How Tired Truck Drivers Cause Accidents

How Tired Truck Drivers Cause Accidents

Truck drivers drive a substantial number of hours, and those in Oklahoma City, OK, are no exception. Even with federal regulations in place to reduce fatigued driving by truckers, they can spend as many as 11 hours per day driving.

Currently, many drivers do just that. A nationwide driver shortage has pushed many drivers to use their maximum allowed service hours. This schedule results in tired drivers and drowsy driving truck accidents.

This article provides an overview of the role fatigue plays in truck accidents.

How McGuire Law Firm Can Help After a Truck Accident in Oklahoma City

How McGuire Law Firm Can Help After a Truck Accident in Oklahoma City

The lawyers at McGuire Law Firm have over 60 years of experience, including 13 years of experience representing insurance companies. This experience helps them develop legal strategies based on how insurance companies handle cases.

Our Oklahoma City truck accident lawyers have earned many honors and awards, including:

  • AV preeminent rating from Martindale-Hubbell
  • Selected as Oklahoma Super Lawyers
  • Listed among the Top 100 Trial Lawyers by National Trial Lawyers

Contact McGuire Law Firm in Oklahoma City, Oklahoma, at (405) 513-5658 for a free consultation to discuss your truck accident caused by a tired truck driver.

How Common Are Truck Accidents with Tired Drivers?

Trucking companies must report to the U.S. government all truck accidents that result in:

  • Injury
  • Death
  • A disabled vehicle

In an average year, the U.S. has about 500,000 truck accidents. These truck accidents cause about 2,800 passenger vehicle deaths and 680 truck driver deaths. Truck accidents also kill about 630 pedestrians, motorcyclists, and bicyclists in a typical year.

Oklahoma has about 4,800 truck accidents every year. These kill about 70 Oklahoma residents and injure around 1,150 more. About 1,100 of Oklahoma’s truck accidents happen in Oklahoma City. 

Oklahoma reports fatigued driving with other causes, so the annual statistics report that up to 12% of truck accidents involve a tired driver. This figure means drowsy truck drivers may cause as many as 140 truck accidents in Oklahoma City every year.

Overview of Fatigued Driving Truck Accidents

Tired drivers pose a risk to all road users, including other truck drivers, passenger vehicle drivers and passengers, motorcycle riders, pedestrians, and bicyclists. Fatigue can cause truck drivers to:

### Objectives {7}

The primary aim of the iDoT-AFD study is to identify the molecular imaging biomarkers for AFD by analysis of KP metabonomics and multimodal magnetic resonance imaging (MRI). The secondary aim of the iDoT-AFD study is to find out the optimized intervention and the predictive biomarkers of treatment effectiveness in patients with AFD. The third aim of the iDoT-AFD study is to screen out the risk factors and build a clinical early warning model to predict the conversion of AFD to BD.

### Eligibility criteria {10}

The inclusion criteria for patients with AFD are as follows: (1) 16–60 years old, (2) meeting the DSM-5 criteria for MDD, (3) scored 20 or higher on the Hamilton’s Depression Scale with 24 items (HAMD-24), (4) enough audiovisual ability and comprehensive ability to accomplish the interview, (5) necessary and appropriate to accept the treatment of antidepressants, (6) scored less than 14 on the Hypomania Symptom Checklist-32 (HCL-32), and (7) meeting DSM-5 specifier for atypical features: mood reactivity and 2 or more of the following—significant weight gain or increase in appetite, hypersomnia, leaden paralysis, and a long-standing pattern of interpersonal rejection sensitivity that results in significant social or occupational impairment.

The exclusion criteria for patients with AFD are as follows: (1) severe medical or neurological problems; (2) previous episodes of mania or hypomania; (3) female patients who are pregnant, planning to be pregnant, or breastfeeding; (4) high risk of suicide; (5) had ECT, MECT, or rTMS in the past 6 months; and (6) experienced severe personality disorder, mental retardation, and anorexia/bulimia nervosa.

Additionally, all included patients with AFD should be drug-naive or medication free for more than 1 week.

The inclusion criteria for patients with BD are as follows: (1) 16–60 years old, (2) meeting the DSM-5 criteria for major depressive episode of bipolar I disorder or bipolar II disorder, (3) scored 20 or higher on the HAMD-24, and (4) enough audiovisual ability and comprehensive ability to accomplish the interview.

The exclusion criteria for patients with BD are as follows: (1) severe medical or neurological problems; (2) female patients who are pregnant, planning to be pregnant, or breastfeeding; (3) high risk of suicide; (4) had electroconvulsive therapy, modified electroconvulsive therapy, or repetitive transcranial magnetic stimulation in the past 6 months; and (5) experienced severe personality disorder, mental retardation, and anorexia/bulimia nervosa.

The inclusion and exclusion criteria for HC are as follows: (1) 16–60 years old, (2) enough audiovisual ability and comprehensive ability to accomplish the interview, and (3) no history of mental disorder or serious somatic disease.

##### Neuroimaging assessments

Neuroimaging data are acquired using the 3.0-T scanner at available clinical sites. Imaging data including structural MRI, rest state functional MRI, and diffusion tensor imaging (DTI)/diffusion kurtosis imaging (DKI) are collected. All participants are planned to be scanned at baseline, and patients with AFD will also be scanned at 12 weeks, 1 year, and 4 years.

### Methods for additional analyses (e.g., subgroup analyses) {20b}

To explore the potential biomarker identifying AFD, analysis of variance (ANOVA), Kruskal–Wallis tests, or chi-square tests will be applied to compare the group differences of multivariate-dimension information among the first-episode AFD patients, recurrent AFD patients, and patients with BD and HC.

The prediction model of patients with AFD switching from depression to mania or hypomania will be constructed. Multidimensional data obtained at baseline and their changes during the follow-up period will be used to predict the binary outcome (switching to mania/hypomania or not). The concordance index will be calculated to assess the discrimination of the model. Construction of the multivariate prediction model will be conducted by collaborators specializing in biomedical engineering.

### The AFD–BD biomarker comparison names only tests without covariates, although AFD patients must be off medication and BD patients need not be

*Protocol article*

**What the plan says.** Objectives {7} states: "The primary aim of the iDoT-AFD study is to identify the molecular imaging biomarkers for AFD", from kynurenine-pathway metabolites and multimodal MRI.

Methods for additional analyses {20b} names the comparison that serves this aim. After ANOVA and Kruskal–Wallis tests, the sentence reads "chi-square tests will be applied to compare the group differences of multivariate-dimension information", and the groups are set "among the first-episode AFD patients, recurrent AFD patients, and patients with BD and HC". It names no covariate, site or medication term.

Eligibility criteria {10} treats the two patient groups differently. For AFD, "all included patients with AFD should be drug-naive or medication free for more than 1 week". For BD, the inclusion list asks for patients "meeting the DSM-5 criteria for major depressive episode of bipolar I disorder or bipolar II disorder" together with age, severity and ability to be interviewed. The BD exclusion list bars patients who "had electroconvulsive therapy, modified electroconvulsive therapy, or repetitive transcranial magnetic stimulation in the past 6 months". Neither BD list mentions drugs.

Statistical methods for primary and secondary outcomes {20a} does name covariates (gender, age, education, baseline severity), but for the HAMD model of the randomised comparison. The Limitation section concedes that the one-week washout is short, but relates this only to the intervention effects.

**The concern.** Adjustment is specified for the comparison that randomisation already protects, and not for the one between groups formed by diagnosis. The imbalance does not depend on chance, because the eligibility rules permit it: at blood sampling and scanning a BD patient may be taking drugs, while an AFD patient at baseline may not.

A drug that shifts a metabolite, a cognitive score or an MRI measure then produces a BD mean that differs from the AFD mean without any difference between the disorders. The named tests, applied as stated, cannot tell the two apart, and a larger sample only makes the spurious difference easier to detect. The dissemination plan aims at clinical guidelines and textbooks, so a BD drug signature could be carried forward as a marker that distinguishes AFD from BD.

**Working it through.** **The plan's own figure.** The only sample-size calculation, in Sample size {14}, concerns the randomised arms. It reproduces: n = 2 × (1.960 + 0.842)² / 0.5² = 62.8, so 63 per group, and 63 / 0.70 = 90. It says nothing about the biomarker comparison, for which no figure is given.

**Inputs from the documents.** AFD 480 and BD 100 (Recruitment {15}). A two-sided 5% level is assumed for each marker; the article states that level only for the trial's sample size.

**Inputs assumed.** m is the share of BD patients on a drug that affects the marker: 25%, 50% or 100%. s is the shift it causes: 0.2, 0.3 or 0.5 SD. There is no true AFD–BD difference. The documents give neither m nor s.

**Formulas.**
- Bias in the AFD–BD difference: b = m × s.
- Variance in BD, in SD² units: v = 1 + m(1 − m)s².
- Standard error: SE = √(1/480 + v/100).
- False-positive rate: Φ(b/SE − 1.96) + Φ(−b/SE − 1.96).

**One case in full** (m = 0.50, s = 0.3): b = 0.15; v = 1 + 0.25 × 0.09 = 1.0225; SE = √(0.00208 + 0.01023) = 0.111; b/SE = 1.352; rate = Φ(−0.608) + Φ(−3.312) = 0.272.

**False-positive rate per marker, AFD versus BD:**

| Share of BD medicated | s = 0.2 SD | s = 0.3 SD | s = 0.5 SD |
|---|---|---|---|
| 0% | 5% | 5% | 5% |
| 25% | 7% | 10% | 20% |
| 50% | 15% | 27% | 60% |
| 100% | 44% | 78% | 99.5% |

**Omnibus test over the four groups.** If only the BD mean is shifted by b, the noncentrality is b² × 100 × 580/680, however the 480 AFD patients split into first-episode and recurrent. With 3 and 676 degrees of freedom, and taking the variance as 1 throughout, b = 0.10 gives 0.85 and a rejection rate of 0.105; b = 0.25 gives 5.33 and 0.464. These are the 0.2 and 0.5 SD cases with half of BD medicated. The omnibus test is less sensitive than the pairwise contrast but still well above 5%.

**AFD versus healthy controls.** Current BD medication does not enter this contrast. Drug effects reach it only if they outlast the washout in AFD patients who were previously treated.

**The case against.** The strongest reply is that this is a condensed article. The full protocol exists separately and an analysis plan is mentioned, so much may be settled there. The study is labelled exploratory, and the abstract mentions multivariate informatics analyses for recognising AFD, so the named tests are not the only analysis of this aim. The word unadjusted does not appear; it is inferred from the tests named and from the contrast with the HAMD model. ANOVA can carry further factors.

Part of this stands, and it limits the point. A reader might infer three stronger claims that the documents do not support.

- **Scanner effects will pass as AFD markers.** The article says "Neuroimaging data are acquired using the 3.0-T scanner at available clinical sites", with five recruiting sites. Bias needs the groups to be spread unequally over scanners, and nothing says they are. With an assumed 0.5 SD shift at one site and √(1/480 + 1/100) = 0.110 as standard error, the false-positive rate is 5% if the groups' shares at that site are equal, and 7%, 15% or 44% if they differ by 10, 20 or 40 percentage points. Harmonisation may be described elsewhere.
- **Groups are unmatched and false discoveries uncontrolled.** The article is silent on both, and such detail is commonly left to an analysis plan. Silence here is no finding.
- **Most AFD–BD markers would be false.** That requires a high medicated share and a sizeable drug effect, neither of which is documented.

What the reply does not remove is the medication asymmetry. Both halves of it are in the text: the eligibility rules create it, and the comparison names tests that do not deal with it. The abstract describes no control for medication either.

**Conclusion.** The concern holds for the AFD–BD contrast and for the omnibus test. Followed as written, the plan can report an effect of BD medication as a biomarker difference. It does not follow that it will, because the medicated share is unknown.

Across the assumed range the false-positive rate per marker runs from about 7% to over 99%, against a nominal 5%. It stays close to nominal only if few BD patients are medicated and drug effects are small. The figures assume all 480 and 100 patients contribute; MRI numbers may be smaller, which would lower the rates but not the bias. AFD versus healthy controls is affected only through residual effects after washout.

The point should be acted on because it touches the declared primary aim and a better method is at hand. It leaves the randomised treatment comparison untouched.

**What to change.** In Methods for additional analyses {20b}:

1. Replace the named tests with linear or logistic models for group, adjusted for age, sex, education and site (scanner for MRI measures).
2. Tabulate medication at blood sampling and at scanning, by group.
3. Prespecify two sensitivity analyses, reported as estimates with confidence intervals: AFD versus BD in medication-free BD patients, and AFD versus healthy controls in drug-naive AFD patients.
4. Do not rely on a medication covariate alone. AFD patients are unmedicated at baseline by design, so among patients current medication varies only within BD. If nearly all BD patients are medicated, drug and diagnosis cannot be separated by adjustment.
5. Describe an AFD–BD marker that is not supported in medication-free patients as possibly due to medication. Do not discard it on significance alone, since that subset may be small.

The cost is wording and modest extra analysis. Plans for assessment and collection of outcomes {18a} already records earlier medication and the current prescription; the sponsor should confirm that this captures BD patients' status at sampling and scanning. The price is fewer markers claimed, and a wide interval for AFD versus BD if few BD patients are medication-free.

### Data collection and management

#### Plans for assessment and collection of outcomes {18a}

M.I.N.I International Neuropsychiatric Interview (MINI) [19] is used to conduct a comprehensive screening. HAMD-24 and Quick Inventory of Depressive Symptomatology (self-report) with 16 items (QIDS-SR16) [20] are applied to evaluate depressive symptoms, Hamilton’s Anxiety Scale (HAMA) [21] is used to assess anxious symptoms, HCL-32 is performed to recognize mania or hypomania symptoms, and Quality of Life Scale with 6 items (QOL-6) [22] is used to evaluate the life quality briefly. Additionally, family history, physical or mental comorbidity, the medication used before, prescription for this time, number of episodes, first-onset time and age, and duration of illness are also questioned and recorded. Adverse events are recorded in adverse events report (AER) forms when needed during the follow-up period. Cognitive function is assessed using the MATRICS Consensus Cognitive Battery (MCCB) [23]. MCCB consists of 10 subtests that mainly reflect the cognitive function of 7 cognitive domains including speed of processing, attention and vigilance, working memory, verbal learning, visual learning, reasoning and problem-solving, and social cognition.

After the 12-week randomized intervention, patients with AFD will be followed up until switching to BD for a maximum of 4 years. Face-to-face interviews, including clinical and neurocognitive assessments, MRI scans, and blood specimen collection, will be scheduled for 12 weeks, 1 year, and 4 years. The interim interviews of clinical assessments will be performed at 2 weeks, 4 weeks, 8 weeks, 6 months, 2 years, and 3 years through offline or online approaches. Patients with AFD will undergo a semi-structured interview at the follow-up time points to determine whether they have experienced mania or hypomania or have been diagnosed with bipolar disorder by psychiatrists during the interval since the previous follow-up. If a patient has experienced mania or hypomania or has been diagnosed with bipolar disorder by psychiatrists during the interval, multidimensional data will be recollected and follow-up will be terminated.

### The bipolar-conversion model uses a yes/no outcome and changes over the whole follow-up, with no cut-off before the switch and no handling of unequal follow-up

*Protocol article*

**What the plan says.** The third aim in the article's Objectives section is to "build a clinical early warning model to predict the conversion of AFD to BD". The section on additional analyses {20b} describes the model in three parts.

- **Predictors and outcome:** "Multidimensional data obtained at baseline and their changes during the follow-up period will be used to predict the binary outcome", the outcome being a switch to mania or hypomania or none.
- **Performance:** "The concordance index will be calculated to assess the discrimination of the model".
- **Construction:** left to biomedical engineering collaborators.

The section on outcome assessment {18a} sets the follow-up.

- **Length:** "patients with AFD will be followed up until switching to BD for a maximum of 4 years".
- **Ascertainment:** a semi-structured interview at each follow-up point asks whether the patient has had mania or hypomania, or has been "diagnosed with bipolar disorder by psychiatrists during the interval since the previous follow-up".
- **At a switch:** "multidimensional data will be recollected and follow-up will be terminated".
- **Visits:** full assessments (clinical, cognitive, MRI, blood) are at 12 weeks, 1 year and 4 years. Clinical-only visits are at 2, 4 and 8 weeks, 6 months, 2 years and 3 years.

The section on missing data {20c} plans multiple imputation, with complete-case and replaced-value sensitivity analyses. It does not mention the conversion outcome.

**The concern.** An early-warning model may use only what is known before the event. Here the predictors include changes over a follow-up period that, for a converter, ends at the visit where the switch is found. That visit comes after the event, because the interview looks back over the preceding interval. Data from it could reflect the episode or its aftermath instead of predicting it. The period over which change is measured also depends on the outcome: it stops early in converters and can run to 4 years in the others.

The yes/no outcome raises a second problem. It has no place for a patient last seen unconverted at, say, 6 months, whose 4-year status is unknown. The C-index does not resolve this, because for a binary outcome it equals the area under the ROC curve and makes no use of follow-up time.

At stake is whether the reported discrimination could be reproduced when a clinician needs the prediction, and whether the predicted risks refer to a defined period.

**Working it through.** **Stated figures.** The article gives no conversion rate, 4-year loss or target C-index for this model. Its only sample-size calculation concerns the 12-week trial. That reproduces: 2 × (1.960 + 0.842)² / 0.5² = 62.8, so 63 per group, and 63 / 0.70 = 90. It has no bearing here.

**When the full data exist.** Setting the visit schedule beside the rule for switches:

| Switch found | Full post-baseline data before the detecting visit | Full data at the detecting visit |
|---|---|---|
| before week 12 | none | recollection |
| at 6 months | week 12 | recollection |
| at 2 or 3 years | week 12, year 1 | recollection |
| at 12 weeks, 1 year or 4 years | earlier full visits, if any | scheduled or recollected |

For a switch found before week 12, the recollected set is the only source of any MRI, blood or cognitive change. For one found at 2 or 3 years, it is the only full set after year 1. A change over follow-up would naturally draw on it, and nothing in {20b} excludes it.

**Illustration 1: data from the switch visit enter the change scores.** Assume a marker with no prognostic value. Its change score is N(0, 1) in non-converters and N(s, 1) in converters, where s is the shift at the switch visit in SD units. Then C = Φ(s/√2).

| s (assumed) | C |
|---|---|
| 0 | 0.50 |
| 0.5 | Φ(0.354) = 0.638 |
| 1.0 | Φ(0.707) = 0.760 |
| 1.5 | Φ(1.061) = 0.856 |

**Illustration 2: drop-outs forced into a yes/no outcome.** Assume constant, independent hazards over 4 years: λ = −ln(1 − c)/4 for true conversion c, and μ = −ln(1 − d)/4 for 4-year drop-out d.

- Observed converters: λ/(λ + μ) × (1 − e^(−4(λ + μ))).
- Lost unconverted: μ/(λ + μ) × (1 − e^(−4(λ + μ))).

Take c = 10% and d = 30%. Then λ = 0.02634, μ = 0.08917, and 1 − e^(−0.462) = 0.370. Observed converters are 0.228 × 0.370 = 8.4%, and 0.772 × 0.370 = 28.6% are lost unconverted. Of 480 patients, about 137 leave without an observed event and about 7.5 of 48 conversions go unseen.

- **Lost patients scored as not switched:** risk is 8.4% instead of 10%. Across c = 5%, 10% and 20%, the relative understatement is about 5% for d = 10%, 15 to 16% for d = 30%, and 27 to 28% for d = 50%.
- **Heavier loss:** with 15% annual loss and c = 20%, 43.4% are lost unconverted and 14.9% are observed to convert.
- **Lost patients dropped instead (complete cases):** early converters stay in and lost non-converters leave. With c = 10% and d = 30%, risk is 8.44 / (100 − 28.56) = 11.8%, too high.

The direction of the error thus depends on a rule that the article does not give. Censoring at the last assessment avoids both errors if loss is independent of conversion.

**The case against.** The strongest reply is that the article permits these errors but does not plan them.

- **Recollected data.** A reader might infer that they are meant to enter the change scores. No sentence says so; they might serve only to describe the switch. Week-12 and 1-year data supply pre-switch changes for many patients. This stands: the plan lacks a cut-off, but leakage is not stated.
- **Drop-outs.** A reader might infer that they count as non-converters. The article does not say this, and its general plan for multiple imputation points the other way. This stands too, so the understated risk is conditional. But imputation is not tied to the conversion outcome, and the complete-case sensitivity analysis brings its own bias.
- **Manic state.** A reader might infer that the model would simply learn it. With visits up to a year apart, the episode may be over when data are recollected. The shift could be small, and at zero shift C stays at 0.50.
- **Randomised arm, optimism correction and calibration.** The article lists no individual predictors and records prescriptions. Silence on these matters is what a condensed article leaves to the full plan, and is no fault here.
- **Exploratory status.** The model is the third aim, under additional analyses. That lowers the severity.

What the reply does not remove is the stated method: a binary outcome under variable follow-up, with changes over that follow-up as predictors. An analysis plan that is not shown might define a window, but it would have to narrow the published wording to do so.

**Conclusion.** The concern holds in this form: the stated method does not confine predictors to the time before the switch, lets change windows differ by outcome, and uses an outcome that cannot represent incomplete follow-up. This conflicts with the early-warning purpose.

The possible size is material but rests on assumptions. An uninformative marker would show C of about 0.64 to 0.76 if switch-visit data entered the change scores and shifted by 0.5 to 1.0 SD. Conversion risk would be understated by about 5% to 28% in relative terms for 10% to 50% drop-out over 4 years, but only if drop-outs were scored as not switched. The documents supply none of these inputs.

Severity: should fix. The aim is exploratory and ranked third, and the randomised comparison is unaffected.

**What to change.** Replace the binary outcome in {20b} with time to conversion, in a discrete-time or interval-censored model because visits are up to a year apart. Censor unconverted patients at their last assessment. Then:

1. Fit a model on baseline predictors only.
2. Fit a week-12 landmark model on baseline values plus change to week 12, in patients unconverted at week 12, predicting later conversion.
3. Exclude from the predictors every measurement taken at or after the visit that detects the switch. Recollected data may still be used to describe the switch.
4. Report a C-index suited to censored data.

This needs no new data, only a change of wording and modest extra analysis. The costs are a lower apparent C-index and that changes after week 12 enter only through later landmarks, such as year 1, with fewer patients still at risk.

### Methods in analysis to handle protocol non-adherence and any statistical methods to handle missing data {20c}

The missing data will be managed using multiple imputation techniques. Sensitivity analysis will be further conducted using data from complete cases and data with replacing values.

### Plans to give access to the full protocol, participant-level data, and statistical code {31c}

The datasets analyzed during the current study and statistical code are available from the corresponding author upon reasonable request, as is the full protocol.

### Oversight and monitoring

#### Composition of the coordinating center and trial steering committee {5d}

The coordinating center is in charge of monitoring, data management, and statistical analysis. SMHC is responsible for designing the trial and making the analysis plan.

• Fall asleep while driving
  • React slowly to hazards and other road users
  • Make poor decisions
  • Lose control over the truck and drift from the lane
  • Experience tunnel vision
  • Lose focus

Drowsy drivers are also more likely to get distracted, lose their way, and overcorrect or undercorrect when they maneuver.

Causes of Fatigued Truck Driving

Truck drivers are particularly susceptible to fatigued driving. They usually have tight schedules, which limit their ability to get extra rest. As a result, most truck drivers operate using only the minimum rest periods required by law.

Hours of Service Regulations

The hours of service rules require ten consecutive hours of rest every 24 hours. After resting, drivers can drive up to 11 hours in the next 14 hours before resting again.

Suppose that a driver sleeps ten hours and wakes up at 6 a.m. That driver can spend up to 11 hours driving until 8 p.m. This schedule gives the driver three hours' worth of meal breaks and rest stops between 6 a.m. and 8 p.m.

As planned by regulators, drivers have a long day. Few people work a shift lasting 11 hours, and the ten-hour rest break barely gives the driver time to take care of any personal business and sleep. As a result, many drivers operate on less sleep than is ideal.

Exceptions to the Hours of Service

The regulations also provide two important exceptions. First, short-haul truckers who operate within a 150-mile radius of their main location only need to limit themselves to a 14-hour shift.

Second, if a trucker encounters adverse conditions, the trucker can extend the 11-hour driving time and 14-hour shift by two hours. Adverse conditions include:

  • Weather conditions like snow, ice, sleet, or fog
  • Road or traffic conditions

The conditions must have been unknown to the driver or dispatcher before the beginning of the shift. This rule prevents the driver from improperly extending a shift by driving into adverse conditions.

Injuries from Fatigued Driving Truck Accidents

Fatigued driving accidents often result in the truck driver losing control over the truck. This loss of control can lead to the truck drifting into the wrong lane, rear-ending vehicles, or rolling over after the driver overcorrects.

Of those injured in Oklahoma truck accidents in 2019, 13% suffered a serious injury, 34% suffered a minor injury, and 54% suffered a suspected injury.

Liability for Fatigued Driving Truck Accidents

Trucking companies bear liability for the acts of their employees, including their truck drivers. Even if a truck driver violated the trucking company’s policy regarding hours of service, the trucking company might still bear liability for its negligence in enforcing its rules.

If the truck driver acts as an independent contractor or owner/operator, the driver may bear sole liability for the accident. As an independent contractor, the truck driver's business is separate from the shipper.

Schedule a Free Consultation with Our Oklahoma City Truck Accident Lawyers

Truck accidents can leave you with catastrophic injuries. The Oklahoma City truck accident lawyers from McGuire Law Firm can advocate for your interests to get fair compensation for your injuries. Contact us to schedule a free consultation.